The plastic piece is so severely deformed that it can no longer be used, so I've simply removed it for now. All it does is prevent the clamp-bolt mechanism from flopping around if it were to get loose, so I think this will be okay for the time being. (Although I do hope that, eventually, I can get a replacement from Dahon!) I'll just take a little extra care each time I fold and unfold the bike to make sure the clamp mechanism is properly aligned before cranking it down.

    Next, I used some 320 grit sand paper to VERY lightly sand the frame areas that were abraded by the mud. I was pleased to see that the extent of the damage really is not that bad -- the photo I posted makes it look severe, but other than a few small pits, it's really no big deal. I used the touch-up paint that came with the bike to cover those two areas, and it looks pretty good.

    Adjusting the clamp-bolt tension is easier than I had feared, and with just a little trial and error I think I have it nicely dialed in.

    I took the bike for a 35 mile ride last night (to Lake Michigan for a Transit of Venus viewing party -- not to get too sidetracked, but it was awesome! Thanks, Kalamazoo Astronomical Society.) I get a couple of creaks from the main hinge when I start or stop, but nothing that worries me. I'll be taking it on an overnight train to DC tonight for a business trip and look forward to some site seeing on my rehabbed Mu Duo.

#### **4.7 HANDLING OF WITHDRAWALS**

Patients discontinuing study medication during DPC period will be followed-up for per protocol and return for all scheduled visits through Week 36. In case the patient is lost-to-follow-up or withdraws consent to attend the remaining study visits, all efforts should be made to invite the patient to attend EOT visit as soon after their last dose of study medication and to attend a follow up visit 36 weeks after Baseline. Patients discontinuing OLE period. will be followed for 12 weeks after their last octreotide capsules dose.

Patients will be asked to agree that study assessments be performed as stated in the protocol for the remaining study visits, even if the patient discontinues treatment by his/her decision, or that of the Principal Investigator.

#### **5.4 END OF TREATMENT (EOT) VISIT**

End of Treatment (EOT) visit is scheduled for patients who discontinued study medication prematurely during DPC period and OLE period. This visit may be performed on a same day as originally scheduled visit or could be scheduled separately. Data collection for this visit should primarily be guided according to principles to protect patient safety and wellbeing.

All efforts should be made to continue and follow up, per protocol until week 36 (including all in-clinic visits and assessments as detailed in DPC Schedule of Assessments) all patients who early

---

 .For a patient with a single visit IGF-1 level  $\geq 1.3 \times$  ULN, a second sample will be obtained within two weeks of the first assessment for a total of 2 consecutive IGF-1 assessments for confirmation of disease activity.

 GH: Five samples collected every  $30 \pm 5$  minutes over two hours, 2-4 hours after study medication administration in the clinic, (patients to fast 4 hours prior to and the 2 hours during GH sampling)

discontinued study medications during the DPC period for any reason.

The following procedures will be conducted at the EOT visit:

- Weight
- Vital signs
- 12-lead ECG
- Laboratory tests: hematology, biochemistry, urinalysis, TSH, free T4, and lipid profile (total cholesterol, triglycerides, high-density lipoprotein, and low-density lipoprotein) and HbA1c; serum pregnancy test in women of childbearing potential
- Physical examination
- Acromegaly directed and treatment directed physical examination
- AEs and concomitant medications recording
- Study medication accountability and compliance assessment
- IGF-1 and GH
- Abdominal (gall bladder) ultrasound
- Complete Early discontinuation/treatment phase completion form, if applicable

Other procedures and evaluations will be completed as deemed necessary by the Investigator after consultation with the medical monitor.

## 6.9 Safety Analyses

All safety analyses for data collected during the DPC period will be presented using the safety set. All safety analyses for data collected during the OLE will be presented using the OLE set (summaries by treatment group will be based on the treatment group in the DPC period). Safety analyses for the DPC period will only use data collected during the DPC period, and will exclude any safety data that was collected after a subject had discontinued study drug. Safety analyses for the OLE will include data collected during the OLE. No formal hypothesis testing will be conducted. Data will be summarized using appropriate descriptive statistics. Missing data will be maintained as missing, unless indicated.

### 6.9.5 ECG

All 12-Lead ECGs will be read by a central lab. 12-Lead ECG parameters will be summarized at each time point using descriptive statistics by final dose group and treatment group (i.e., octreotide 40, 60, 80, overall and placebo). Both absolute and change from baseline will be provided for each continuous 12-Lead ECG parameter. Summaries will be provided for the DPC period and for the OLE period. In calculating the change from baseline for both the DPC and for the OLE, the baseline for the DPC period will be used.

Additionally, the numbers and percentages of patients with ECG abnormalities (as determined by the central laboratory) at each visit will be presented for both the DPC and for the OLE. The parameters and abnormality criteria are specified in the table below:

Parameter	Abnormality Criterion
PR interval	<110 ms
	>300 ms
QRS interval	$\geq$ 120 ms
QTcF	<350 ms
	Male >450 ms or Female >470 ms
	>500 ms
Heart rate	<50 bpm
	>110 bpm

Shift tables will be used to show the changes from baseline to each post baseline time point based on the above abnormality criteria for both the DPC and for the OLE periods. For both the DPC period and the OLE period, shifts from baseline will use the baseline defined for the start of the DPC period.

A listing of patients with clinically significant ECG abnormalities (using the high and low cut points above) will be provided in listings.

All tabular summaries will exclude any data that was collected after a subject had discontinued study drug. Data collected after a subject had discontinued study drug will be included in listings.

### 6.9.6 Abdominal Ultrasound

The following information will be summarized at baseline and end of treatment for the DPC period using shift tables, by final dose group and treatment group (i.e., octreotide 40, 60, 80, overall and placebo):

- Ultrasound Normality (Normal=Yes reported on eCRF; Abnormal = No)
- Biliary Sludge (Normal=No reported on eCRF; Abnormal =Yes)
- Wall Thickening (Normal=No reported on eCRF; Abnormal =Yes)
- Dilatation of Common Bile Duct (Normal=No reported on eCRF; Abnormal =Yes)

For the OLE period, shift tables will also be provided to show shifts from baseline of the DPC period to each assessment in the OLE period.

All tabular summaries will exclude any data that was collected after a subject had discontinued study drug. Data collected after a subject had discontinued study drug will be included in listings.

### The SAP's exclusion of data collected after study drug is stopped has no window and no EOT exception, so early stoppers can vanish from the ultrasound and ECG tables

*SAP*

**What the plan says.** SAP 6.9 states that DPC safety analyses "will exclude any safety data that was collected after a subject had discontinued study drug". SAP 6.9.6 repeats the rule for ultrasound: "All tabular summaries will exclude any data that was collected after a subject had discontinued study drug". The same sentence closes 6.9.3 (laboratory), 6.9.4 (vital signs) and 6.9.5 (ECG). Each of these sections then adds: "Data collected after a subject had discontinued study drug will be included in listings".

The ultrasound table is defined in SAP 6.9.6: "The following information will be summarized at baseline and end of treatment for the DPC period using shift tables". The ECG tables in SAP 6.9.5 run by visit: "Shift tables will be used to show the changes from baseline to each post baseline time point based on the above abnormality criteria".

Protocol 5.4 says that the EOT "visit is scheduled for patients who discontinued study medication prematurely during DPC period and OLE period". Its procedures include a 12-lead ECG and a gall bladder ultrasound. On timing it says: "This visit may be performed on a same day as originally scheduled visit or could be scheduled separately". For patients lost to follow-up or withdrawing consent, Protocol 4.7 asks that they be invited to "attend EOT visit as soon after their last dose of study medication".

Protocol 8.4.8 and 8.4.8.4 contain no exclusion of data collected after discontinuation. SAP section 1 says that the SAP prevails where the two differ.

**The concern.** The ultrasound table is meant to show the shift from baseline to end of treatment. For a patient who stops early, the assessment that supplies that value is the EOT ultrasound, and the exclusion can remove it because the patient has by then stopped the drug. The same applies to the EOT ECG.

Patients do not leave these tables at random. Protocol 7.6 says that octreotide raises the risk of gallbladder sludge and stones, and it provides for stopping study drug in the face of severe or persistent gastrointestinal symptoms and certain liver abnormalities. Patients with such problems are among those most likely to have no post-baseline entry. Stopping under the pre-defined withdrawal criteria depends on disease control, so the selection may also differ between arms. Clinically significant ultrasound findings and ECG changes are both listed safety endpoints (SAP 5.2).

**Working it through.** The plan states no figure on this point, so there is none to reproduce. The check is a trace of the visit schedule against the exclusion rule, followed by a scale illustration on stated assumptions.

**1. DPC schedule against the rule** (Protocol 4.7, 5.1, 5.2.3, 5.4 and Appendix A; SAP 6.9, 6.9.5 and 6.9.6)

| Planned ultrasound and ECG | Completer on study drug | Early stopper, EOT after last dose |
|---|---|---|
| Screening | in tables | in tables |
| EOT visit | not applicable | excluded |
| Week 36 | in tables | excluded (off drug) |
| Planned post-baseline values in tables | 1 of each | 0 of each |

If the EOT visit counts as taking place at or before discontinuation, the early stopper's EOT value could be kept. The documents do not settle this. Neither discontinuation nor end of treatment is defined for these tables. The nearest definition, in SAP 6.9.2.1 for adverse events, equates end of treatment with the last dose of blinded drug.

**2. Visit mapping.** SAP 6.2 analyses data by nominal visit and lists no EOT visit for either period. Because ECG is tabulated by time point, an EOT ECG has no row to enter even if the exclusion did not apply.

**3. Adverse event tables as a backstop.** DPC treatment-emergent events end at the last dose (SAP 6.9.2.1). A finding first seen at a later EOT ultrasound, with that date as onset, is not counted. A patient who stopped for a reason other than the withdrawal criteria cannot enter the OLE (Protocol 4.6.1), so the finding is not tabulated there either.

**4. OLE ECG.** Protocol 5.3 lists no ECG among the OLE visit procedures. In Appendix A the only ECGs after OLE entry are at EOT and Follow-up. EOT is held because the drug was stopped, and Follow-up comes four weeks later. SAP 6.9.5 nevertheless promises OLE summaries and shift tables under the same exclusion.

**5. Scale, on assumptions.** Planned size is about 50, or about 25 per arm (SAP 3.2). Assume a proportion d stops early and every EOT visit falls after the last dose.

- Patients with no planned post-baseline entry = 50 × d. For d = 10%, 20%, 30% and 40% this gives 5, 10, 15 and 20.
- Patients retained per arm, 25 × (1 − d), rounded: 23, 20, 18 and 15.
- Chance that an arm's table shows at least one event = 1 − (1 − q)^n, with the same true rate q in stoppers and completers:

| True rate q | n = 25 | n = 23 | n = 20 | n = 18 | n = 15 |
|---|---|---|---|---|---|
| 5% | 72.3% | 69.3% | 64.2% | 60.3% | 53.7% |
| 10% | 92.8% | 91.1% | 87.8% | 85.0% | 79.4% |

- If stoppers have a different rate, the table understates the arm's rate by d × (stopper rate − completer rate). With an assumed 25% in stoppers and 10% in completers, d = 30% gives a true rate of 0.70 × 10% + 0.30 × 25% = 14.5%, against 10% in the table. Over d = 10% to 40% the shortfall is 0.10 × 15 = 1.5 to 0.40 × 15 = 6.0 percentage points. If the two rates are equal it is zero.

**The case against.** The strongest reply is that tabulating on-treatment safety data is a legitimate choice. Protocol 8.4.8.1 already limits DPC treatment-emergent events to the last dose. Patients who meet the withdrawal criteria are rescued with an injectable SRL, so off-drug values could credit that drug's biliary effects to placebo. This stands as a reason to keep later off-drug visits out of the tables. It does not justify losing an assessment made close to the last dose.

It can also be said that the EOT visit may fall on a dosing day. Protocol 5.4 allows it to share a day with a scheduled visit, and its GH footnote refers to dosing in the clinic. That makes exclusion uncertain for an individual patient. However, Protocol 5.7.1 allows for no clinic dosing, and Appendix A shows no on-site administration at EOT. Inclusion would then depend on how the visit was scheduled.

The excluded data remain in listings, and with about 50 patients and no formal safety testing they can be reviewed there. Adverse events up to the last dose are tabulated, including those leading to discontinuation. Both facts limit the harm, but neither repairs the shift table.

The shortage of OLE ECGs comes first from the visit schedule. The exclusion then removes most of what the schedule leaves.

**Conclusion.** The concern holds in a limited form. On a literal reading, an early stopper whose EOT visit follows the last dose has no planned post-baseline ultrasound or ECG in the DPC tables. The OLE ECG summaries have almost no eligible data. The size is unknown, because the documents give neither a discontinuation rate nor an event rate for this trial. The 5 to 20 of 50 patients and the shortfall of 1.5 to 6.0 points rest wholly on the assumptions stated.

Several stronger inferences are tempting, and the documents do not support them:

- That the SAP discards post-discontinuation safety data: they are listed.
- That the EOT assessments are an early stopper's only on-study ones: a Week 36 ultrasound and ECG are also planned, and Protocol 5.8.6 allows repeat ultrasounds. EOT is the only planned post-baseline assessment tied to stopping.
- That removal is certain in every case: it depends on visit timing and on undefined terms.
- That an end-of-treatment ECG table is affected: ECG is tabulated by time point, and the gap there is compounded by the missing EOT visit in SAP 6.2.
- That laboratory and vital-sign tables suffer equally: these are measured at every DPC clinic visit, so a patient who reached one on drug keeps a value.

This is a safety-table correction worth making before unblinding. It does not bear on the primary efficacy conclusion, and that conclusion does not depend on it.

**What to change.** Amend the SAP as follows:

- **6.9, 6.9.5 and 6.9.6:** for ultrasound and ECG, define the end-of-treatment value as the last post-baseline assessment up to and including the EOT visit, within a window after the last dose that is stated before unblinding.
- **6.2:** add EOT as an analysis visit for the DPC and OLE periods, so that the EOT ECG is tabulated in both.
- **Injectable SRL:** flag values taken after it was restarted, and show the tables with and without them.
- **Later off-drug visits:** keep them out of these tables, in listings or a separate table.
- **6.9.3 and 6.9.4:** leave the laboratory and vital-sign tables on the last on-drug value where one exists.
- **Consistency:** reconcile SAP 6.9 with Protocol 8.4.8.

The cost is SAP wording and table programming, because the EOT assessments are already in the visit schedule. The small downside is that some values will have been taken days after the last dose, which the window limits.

Here's a photo of the end result (oddly, I swear it looks better in real life!):



    Finally, thanks again to everyone for your helpful replies! (Thor: if you happen to ever get your hands on those plastic pieces, please let me know. I swear I've learned my lesson and won't make any future bike-buying decisions purely based on price!)
    Last edited by Derailed; 06-06-12 at 06:34 AM.

  23. #23
    jur
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    Nice job! You still have the option of adding some duct tape to the hinge faces to arrest any squeaks.
    My folding bike photo essays www.dekter.net/

  24. #24
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    Quote Originally Posted by Derailed View Post
    Latest update:

    Still no word from Dahon (i.e., not even an acknowledgement of two inquiries from me plus from my dealer).

    But, I'm up and running!

    I first brushed and wiped away all of the gunk and then used WD-40 liberally while moving the clamp bolt back and forth. In no time it was moving quite smoothly. I then used a mini grease *** (I got one from Harbor Freight for only $5) to pump synthetic grease into the two "grease flow" ports (those basically service the main hinge mechanism) and did that two more times after working the hinge back and forth. It is also now very smooth.